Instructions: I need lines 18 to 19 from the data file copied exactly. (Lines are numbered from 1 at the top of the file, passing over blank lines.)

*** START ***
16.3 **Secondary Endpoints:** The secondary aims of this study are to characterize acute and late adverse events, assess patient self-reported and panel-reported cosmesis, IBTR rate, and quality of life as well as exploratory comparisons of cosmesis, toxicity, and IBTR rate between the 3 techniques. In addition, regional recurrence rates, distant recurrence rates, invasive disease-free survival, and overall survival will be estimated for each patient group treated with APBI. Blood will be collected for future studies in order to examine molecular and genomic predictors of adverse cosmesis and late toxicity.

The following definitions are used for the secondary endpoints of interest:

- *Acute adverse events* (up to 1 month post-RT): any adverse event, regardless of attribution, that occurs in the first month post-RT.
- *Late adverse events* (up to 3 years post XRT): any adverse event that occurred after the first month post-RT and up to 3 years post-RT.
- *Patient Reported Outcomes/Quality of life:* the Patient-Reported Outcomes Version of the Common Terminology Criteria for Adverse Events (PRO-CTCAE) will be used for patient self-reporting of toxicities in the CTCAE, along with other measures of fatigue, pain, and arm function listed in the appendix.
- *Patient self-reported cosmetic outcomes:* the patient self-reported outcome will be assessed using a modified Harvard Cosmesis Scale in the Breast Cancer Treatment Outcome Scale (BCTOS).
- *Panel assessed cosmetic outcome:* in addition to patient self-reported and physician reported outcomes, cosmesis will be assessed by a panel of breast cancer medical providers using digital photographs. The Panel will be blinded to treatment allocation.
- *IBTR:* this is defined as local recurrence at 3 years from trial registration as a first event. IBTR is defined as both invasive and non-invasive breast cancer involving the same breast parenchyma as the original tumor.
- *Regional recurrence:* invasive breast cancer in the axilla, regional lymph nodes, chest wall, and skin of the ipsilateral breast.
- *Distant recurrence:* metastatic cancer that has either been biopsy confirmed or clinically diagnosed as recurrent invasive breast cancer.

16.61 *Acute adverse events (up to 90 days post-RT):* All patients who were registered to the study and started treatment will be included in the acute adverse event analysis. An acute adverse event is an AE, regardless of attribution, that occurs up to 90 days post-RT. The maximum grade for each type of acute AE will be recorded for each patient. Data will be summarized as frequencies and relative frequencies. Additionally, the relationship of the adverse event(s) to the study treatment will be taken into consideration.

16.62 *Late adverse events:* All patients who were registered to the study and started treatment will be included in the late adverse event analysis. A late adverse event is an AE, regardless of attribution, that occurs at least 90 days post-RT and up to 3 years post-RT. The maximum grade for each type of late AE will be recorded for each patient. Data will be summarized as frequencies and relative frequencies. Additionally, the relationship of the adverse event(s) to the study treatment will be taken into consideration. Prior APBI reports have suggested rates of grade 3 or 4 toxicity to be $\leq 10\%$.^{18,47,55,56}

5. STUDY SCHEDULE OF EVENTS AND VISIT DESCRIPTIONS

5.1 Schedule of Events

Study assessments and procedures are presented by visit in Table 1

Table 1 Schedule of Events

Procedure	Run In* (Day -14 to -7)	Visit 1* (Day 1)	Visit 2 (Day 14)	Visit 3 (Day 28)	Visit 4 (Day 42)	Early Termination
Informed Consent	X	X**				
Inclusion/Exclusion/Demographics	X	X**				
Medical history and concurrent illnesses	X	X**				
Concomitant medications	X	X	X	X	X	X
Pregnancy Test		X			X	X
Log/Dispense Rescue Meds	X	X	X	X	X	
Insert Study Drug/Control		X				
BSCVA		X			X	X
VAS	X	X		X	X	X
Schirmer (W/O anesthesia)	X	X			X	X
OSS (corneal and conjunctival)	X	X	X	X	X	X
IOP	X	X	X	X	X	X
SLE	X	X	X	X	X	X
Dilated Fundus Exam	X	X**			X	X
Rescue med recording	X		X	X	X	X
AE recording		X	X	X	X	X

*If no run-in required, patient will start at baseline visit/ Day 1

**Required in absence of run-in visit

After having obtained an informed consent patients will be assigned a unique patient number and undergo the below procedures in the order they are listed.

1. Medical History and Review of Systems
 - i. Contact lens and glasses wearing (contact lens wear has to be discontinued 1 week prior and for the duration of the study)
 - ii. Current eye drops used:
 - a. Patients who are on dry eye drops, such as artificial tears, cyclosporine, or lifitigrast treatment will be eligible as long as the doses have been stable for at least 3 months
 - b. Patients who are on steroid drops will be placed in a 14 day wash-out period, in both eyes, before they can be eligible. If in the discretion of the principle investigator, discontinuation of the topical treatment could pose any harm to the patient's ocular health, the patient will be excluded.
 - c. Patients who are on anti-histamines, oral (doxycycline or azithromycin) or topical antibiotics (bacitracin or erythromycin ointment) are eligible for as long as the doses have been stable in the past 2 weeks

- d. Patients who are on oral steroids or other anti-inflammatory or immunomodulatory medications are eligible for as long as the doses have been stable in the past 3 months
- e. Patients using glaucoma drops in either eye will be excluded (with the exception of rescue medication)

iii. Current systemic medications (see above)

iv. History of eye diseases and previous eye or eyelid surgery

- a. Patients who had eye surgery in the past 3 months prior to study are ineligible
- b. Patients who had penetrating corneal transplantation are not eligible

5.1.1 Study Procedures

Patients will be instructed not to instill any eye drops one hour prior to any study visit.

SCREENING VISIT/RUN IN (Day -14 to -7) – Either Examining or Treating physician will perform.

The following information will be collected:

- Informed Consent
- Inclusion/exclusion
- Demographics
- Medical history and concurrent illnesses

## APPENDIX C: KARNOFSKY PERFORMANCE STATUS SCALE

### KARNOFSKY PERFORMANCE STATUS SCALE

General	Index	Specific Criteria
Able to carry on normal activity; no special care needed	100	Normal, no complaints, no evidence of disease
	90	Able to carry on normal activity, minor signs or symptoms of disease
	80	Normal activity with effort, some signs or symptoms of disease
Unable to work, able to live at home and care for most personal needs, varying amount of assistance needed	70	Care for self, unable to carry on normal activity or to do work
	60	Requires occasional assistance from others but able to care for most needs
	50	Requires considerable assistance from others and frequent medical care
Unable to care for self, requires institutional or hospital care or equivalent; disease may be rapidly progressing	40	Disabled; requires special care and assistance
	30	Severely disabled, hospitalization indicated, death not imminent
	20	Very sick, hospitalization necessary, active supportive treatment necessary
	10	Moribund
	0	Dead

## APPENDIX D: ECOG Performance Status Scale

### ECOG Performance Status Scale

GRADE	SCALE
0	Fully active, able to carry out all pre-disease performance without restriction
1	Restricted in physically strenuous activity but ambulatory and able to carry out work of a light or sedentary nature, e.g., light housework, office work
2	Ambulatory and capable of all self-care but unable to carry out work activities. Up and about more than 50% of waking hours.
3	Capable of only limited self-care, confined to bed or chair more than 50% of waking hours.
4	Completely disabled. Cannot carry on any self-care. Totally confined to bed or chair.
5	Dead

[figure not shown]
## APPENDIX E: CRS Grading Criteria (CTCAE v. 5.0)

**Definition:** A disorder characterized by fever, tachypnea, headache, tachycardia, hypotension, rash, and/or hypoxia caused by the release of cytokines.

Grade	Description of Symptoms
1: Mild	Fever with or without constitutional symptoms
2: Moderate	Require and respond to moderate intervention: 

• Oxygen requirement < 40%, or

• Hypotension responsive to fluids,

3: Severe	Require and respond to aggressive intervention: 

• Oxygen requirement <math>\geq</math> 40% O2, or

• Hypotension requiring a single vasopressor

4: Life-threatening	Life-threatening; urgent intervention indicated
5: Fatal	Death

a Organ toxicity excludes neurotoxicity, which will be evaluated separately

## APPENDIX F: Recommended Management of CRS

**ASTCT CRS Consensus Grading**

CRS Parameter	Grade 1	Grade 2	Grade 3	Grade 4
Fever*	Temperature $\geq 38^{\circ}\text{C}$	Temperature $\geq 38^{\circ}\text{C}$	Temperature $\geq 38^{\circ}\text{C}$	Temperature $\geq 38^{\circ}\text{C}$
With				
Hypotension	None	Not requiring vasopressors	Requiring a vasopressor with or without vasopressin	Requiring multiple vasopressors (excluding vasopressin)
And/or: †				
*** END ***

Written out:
Informed Consent	X	X**				
Inclusion/Exclusion/Demographics	X	X**				